- Lifetime TomTom Traffic
- Lifetime European maps
- Great value
- Live services require smartphone connection
- Relatively low-resolution resistive touchscreen
- Review Price: £129.99
- 5-inch 480 x 272-pixel widescreen display
- Maps for 45 European countries with lifetime updates
- Lifetime TomTom Traffic
- Live services via smartphone
- Integrated mounting system
What is the TomTom GO 50?
The TomTom GO 50 sits in the middle of the basic GO x0 range, which is just above the entry-level Start series and offers a lifetime subscription to TomTom’s brilliant Traffic service. The GO 50 is the 5-inch version, and is therefore very similar to the TomTom GO 40 and TomTom GO 60. However, a new software update has brought yet more sophistication to the routing system.
TomTom GO 50 – Design and Features
The routing improvement comes from additions to the information that Traffic provides. This now checks for severe weather reports when calculating a route. When heavy rain or snow, or any other adverse weather condition, is hampering traffic flow or possibly even stopping it, you will be prompted to change route.
This is obviously a hard feature to test objectively, particularly as UK weather was reasonably clement in the latter half of 2014. In fact, during testing, the warning didn’t pop up at all, despite one of our journeys being a five-hour round trip. It’s likely that this new feature won’t be something that makes itself known very often, but it’s reassuring to have it there if needed.
The poor weather zone shows up on the overall traffic map, and also on the route bar on the right of the map display if it’s along your way. So you can get an overview and also see what’s coming up on your journey, as well as how far away it is.
The new weather feature isn’t exclusive to the GO 50, however. All of the recent GO devices can obtain it with the most recent software update. Another improvement with the new software update is the ability to avoid blocked roads, which was a significant omission before.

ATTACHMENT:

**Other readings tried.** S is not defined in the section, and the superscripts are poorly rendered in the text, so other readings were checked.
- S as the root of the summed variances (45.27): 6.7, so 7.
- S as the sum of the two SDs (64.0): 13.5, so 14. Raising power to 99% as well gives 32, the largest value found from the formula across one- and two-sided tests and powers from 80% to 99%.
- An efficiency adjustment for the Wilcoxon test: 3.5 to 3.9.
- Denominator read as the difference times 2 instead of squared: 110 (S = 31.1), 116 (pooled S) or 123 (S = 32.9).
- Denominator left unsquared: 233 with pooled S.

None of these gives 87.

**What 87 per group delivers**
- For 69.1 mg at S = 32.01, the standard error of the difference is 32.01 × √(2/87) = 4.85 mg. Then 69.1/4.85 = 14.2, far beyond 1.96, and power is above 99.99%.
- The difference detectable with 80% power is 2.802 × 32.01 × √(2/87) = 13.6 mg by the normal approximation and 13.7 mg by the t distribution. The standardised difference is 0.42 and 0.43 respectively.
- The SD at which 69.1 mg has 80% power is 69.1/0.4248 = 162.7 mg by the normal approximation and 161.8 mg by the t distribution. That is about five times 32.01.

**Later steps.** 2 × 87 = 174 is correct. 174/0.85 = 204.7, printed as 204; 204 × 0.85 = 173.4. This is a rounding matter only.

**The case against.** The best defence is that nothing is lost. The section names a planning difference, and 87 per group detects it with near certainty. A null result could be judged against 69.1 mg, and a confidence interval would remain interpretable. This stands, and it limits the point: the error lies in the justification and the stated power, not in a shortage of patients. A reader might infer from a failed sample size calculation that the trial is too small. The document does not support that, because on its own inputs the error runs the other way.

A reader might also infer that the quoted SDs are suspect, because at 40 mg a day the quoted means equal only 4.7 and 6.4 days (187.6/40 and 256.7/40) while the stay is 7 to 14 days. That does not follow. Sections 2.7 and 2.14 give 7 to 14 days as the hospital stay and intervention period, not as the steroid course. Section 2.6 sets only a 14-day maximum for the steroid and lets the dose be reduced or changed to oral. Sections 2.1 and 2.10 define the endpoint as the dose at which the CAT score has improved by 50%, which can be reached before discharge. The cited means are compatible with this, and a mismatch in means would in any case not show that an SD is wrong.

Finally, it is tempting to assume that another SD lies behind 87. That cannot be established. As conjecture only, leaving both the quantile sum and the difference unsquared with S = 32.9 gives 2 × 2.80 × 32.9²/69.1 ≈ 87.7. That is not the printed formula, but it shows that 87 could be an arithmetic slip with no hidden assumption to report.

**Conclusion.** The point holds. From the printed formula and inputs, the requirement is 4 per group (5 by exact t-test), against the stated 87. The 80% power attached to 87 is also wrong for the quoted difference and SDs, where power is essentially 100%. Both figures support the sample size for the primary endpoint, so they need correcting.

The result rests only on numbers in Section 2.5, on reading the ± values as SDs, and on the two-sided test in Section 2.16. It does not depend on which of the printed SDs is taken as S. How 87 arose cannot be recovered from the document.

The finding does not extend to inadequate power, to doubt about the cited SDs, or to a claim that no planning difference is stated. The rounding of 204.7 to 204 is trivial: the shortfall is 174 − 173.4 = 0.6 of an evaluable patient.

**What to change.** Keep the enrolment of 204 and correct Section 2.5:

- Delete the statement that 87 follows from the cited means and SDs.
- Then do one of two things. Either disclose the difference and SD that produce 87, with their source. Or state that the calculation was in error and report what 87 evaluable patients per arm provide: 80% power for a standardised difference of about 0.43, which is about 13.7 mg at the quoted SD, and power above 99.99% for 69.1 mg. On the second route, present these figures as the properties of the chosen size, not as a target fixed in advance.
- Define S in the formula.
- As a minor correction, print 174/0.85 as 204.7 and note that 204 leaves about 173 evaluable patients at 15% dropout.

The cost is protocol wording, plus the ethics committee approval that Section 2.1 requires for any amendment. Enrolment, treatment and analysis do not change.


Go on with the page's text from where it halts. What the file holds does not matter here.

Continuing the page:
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Being a GO x0 series rather than GO x000, however, the GO 50 requires your smartphone’s data connection to deliver its Live services. You need to pair the GO 50 with your phone, with the latter acting as a personal hotspot, for the Live services to be available. This is relatively easy to set up, and the system guides you through the process, including signing up for the traffic service.
Like the entry-level Start, the GO 50 sports an integrated mount, rather than keeping this separate so you can rapidly take the device in and out of your car. But on the plus side, the mount can be slid out and reinserted so it angles out from the bottom rather than the top. This will allow the GO 50 to be mounted on top of a dashboard rather than hanging down from the windscreen.
TomTom GO 50 – Screen & Interface
The display also gives a tell-tale sign that the GO 50 is a budget device. It’s resistive rather than capacitive, so there’s no pinch to zoom and the interaction is generally not so responsive. The resolution is a modest 480 x 272 pixels, which would be lowly in a smartphone but isn’t a particular problem for a sat-nav. We found the screen perfectly visible in regular conditions, but controlling the interface takes a little more care and attention compared to premium TomTom sat-navs with capacitive screens.